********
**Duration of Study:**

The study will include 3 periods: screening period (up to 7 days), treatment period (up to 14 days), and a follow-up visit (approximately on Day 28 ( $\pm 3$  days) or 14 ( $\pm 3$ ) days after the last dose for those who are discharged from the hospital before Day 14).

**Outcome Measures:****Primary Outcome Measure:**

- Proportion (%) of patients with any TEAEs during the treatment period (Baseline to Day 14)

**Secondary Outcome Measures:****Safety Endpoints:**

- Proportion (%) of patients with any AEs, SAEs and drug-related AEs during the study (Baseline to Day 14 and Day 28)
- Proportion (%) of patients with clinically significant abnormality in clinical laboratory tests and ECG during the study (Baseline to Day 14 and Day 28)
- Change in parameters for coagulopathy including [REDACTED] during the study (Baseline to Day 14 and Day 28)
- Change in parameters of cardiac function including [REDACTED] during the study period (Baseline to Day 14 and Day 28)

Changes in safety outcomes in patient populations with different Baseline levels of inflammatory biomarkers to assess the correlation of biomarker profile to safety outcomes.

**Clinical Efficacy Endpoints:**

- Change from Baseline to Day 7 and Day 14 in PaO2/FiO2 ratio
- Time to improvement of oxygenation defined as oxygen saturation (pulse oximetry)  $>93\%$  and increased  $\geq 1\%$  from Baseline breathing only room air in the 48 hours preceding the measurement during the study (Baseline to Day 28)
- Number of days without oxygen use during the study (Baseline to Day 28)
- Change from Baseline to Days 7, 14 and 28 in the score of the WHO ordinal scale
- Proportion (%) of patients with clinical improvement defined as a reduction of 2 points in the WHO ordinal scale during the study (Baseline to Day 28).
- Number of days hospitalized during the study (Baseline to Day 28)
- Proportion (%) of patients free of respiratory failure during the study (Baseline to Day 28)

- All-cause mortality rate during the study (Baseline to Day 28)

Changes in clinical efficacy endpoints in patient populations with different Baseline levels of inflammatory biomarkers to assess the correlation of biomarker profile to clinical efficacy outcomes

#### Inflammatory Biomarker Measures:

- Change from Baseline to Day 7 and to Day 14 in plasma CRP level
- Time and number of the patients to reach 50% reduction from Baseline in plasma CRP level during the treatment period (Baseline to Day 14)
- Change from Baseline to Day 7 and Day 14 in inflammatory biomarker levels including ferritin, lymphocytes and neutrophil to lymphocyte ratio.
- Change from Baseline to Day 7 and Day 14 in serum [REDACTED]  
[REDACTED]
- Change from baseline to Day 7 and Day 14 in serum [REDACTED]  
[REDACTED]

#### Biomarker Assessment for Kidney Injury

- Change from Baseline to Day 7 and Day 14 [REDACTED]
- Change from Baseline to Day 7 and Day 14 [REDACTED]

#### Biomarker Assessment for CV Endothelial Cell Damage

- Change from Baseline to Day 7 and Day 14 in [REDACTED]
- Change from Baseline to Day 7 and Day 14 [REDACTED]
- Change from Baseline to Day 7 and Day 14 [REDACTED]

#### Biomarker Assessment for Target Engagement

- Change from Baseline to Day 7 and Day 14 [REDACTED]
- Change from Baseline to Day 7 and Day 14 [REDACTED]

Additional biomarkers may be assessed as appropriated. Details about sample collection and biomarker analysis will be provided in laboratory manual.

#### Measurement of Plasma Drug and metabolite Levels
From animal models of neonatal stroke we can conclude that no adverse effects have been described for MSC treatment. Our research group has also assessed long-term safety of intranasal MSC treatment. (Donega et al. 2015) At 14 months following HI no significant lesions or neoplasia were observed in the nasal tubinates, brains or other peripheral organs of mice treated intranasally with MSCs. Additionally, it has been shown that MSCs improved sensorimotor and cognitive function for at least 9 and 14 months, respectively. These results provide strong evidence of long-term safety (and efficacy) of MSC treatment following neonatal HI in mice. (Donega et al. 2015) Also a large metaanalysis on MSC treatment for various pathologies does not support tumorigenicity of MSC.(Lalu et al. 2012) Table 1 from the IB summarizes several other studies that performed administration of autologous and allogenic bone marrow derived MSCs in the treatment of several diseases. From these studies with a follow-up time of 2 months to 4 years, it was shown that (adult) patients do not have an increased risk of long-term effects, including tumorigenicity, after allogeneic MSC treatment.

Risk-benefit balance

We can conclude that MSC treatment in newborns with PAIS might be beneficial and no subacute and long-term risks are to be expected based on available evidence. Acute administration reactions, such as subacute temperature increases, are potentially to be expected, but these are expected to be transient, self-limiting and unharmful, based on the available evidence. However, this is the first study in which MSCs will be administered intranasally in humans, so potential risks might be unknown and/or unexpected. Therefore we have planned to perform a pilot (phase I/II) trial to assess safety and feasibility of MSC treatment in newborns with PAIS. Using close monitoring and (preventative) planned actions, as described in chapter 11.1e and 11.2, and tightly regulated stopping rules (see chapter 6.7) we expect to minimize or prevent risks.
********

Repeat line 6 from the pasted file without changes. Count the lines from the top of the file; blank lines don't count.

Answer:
- Proportion (%) of patients with any AEs, SAEs and drug-related AEs during the study (Baseline to Day 14 and Day 28)